I am trying to use more nutritious whole grains in my everyday diet and have recently discovered amaranth. This grain was a staple of the ancient Aztecs and Incas and is now known to be an excellent source of protein and other important nutrients.
For gardeners out there, it is good to know that amaranth grows well in the Midwest. It has a purplish-red plume topping and a reddish-green stalk. The greens have a delicious, slightly sweet flavor and can be used in cooking or in salads. The stems can be prepared like asparagus. The seeds (as seen in the accompanying picture) can be cooked like a cereal or sprouted. Because flour from amaranth lacks gluten, it is suitable for muffins and for flatbreads, but is not a good choice for yeast-raised breads. When substituting for wheat flour in recipes, use one part amaranth flour to three parts wheat. Nutrition information for amaranth is as follows:
Quinoa, pronounced “keen-wah”, is relatively new to the American market and has recently received much attention. Though unheard of not too many years ago, quinoa is actually an edible seed but is often referred to as an “ancient grain” and the “mother grain” of the Incas.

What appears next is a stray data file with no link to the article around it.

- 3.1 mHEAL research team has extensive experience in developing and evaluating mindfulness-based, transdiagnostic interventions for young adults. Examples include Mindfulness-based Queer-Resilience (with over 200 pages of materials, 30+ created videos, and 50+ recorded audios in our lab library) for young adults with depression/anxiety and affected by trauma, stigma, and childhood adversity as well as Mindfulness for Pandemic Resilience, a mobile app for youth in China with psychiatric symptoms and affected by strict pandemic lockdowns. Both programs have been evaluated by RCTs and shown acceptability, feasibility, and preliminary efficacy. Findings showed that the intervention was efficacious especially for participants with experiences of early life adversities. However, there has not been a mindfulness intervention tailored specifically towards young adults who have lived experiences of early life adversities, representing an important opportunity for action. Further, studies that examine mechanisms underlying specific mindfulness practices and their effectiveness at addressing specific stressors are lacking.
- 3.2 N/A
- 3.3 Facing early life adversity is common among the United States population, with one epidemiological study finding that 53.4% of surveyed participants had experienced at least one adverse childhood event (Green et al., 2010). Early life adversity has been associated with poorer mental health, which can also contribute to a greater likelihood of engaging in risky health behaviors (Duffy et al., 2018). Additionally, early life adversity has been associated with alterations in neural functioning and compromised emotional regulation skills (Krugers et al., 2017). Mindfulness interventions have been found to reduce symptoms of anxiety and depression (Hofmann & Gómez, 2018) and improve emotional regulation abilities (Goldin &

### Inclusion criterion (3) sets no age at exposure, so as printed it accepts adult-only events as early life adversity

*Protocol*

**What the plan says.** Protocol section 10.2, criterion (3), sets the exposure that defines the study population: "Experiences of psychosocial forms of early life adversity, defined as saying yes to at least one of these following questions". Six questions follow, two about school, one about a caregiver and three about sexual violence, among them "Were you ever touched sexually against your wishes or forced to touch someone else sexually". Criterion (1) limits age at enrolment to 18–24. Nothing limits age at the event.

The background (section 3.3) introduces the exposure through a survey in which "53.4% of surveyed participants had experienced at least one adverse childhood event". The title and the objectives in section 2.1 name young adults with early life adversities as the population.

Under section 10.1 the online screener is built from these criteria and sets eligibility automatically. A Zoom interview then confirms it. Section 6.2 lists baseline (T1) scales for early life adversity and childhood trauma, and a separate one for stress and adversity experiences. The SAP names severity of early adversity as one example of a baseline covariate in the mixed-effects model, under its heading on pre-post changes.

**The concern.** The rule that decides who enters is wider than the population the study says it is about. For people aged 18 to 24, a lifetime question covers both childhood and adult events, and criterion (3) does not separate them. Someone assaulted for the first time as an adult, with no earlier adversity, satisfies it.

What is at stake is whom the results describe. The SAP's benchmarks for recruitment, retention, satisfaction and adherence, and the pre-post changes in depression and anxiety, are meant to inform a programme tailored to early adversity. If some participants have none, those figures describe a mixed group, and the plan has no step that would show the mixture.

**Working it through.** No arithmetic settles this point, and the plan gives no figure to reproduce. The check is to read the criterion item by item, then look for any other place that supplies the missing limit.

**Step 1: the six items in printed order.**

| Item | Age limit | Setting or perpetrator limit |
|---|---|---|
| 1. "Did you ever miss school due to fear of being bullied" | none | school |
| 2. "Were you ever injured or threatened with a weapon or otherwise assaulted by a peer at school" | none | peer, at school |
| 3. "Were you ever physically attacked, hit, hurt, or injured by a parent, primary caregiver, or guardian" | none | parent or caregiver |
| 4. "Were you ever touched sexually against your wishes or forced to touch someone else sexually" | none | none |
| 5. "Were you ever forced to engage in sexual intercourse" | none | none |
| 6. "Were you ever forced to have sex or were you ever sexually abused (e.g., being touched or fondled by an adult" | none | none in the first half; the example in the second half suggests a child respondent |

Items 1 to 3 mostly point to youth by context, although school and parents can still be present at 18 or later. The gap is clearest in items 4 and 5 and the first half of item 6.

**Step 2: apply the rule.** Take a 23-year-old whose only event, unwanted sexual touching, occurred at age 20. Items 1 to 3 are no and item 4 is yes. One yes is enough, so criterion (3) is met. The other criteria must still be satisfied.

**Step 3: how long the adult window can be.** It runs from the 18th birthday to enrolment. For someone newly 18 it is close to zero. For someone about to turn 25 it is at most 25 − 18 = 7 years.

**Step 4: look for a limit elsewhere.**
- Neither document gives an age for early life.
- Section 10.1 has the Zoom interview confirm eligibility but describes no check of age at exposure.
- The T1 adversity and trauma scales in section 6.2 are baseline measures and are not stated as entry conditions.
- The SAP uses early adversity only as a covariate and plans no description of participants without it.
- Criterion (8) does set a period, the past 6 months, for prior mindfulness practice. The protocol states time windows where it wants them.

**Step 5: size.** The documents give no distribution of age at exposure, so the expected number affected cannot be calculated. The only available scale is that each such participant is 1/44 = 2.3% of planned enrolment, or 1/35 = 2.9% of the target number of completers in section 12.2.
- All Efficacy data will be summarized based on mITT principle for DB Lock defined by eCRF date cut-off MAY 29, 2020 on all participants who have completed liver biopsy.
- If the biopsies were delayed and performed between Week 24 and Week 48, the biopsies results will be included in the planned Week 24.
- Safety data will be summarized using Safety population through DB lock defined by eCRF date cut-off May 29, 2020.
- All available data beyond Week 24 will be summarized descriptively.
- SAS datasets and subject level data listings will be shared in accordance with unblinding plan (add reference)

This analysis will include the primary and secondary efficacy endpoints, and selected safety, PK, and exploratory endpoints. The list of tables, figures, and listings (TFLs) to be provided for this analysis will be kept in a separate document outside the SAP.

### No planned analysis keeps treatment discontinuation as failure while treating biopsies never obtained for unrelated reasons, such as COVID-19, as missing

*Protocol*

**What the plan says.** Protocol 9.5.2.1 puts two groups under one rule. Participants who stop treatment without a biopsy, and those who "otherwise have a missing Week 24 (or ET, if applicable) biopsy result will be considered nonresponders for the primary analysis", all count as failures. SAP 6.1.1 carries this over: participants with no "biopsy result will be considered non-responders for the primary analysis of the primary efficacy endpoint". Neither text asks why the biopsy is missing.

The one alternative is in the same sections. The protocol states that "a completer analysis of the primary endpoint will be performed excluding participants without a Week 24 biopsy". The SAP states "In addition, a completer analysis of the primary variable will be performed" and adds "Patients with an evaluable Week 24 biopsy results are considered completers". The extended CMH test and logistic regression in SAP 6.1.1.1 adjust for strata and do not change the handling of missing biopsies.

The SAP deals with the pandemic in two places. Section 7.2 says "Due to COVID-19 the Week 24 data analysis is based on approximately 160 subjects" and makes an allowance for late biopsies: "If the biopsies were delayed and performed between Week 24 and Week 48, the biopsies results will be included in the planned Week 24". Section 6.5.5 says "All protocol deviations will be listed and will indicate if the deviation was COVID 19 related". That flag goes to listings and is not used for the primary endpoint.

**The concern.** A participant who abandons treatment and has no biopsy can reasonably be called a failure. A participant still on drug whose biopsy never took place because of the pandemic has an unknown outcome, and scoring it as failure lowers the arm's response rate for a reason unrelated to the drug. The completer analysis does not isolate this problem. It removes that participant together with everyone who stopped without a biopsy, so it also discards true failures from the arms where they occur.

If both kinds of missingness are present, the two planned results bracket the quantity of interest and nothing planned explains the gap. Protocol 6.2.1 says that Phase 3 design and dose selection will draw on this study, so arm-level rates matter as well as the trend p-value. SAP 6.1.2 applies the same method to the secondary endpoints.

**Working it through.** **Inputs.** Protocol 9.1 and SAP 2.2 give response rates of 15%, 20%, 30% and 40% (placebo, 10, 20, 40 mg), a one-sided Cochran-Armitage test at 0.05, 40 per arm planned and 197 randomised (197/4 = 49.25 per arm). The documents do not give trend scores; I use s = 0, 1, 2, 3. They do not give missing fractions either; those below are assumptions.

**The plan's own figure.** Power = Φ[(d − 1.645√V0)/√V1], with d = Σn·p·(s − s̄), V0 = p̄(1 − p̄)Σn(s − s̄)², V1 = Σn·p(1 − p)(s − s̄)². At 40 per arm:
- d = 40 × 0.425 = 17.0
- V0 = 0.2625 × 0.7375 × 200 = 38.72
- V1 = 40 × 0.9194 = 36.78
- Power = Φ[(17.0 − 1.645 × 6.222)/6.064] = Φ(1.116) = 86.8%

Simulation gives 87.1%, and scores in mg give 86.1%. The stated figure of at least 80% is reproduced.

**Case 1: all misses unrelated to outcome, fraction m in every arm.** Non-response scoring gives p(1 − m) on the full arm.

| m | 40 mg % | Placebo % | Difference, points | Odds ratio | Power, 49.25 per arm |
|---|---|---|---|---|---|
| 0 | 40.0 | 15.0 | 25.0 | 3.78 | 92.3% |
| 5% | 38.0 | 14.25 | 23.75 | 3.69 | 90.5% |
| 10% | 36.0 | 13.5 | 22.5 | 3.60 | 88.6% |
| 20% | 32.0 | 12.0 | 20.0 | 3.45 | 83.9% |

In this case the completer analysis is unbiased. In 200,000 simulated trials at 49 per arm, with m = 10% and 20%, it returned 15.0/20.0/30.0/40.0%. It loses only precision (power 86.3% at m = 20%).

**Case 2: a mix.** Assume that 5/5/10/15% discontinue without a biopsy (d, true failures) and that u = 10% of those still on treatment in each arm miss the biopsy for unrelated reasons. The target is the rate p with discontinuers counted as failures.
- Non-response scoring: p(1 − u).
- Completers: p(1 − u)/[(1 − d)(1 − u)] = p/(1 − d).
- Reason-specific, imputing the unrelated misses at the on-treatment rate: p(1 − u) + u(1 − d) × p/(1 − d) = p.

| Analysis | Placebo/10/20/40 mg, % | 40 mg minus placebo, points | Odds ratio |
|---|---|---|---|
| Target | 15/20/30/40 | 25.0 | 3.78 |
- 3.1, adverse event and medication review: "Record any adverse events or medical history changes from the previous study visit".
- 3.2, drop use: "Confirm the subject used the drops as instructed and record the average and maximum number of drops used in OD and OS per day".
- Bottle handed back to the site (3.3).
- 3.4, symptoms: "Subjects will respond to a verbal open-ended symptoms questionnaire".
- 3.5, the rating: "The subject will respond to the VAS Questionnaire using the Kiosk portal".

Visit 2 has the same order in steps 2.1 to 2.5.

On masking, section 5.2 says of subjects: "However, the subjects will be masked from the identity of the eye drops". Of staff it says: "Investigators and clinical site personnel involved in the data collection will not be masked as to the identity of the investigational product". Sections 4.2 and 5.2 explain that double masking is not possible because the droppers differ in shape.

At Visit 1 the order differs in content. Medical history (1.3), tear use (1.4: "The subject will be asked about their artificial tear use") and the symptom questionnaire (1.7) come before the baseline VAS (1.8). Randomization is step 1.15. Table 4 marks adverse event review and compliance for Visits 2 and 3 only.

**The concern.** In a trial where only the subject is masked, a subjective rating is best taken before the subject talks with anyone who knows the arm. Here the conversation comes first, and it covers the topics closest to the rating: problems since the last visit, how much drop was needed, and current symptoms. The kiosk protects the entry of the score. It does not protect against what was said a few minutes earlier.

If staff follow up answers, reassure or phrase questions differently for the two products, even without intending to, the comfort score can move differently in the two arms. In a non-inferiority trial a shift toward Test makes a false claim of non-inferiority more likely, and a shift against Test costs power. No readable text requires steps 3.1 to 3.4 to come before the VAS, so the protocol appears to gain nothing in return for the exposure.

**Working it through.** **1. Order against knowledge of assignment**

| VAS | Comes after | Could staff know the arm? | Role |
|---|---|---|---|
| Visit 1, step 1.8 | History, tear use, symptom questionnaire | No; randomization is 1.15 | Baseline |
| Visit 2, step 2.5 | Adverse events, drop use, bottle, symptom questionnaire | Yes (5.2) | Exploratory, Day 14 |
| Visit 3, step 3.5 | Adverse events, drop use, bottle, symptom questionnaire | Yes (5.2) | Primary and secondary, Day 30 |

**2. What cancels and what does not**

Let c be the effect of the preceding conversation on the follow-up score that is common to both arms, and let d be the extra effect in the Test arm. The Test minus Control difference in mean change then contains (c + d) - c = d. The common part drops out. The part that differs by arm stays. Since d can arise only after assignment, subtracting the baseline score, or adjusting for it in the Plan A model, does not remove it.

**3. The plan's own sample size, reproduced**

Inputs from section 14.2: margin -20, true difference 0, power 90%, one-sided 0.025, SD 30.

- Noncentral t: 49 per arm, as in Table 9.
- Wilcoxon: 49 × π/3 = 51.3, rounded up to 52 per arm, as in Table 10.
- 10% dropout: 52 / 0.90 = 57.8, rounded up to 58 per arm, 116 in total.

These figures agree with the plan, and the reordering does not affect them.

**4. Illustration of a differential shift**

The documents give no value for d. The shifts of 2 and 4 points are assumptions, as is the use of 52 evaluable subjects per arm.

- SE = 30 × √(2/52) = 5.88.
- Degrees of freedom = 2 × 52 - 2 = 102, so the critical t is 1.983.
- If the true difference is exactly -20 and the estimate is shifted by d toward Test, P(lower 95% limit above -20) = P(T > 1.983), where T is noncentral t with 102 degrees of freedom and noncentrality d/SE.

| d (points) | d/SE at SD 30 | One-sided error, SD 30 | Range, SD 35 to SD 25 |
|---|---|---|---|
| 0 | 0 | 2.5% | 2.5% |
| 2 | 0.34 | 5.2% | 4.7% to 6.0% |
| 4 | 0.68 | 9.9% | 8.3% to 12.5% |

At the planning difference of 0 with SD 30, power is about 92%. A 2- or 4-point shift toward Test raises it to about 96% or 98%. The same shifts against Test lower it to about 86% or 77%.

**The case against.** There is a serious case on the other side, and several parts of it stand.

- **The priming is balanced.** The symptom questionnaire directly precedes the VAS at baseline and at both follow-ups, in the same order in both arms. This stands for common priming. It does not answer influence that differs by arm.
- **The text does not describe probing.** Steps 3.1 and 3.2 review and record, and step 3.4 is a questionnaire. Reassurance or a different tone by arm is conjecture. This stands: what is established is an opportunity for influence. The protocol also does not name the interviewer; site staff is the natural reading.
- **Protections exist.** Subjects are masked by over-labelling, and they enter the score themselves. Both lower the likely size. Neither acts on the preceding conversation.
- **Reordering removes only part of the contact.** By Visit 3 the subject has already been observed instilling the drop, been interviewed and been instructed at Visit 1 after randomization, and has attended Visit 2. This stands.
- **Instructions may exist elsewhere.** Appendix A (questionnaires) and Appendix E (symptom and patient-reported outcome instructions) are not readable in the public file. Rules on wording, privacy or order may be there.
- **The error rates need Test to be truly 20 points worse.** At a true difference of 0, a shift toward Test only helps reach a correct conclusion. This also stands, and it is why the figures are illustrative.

Quinoa comes in a variety of colors, black, red, yellow, and white. While a seed, it is classified as a whole grain and is good source of plant protein and fiber. The protein content is complete with an amino acid balance and higher protein content than any other grain. It’s a good source of iron, magnesium, zinc and some B vitamins. Quinoa is naturally gluten free making an ideal grain for those with a gluten intolerance.
There are so many ways that quinoa can be used; one can find a plethora of recipes using this ingredient online. Check one out today and begin to enjoy this nutritient-packed grain. You might want to start with this ‘how to’ guide from Colorado State University which includes more background and ideas for using quinoa.